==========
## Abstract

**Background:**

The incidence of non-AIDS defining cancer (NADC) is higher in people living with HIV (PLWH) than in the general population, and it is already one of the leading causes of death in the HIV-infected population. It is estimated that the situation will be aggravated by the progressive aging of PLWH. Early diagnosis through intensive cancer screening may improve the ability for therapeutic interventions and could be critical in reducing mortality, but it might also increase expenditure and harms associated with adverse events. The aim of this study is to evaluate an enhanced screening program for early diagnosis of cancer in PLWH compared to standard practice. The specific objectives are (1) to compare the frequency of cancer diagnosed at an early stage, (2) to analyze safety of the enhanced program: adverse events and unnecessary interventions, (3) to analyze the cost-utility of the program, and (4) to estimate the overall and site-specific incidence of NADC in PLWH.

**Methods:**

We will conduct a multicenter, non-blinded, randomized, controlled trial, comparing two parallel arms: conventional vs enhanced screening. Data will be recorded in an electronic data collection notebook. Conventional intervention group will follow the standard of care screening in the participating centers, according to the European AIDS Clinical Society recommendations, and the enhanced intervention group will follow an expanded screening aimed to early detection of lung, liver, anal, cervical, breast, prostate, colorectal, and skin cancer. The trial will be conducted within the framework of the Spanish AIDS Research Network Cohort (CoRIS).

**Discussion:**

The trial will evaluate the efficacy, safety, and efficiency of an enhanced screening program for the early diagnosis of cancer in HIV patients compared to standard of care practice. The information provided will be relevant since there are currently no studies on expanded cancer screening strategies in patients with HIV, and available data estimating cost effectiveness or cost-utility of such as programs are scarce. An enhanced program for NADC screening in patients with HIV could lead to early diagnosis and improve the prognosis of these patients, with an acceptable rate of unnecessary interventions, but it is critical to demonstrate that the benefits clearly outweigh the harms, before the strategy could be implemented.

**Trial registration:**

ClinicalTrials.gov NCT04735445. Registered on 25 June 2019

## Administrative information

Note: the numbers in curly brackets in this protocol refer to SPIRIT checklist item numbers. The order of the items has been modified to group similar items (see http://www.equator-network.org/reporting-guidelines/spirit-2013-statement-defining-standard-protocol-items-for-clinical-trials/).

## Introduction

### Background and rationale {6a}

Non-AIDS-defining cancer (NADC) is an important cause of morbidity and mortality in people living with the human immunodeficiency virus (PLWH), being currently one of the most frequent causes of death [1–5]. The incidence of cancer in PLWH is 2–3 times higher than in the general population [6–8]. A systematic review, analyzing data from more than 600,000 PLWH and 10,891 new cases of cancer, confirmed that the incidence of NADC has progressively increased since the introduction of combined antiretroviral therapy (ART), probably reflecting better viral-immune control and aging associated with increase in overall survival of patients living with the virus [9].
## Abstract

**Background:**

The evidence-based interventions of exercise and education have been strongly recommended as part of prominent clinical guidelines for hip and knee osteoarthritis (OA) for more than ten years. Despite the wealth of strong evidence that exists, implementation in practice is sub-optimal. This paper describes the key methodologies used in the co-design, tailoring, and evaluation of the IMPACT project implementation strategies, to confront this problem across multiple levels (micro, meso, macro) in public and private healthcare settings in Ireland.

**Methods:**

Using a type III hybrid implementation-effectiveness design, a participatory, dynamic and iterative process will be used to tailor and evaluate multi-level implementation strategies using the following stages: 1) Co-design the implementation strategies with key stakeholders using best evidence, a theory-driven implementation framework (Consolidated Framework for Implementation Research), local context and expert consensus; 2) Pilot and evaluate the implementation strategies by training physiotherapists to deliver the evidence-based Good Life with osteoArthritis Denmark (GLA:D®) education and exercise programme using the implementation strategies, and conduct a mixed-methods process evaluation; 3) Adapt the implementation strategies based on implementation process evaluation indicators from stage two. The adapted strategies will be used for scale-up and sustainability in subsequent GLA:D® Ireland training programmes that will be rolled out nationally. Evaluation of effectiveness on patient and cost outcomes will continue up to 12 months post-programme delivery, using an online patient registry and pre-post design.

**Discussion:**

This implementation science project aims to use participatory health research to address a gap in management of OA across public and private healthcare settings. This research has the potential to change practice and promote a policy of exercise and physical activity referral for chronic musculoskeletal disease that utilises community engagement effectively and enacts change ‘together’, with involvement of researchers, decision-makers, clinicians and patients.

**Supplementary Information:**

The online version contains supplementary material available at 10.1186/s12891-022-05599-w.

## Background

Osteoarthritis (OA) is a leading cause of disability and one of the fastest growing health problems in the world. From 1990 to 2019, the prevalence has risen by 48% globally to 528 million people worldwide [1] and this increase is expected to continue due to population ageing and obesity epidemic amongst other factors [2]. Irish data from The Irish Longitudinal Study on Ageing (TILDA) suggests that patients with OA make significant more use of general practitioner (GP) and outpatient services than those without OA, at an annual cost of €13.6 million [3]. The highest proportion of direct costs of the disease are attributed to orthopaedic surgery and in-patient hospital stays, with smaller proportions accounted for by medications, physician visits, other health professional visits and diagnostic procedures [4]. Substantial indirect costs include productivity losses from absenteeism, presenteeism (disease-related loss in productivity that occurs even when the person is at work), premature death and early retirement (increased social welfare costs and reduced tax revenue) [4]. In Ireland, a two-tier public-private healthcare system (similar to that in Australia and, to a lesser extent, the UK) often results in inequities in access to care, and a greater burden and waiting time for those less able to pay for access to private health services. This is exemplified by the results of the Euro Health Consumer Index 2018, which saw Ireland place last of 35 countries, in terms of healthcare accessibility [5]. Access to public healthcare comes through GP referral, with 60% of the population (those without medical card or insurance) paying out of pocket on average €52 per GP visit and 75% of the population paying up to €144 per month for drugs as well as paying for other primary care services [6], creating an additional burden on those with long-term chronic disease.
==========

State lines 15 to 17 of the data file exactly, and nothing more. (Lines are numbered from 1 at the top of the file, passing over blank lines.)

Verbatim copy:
## Abstract

**Background:**

The evidence-based interventions of exercise and education have been strongly recommended as part of prominent clinical guidelines for hip and knee osteoarthritis (OA) for more than ten years. Despite the wealth of strong evidence that exists, implementation in practice is sub-optimal. This paper describes the key methodologies used in the co-design, tailoring, and evaluation of the IMPACT project implementation strategies, to confront this problem across multiple levels (micro, meso, macro) in public and private healthcare settings in Ireland.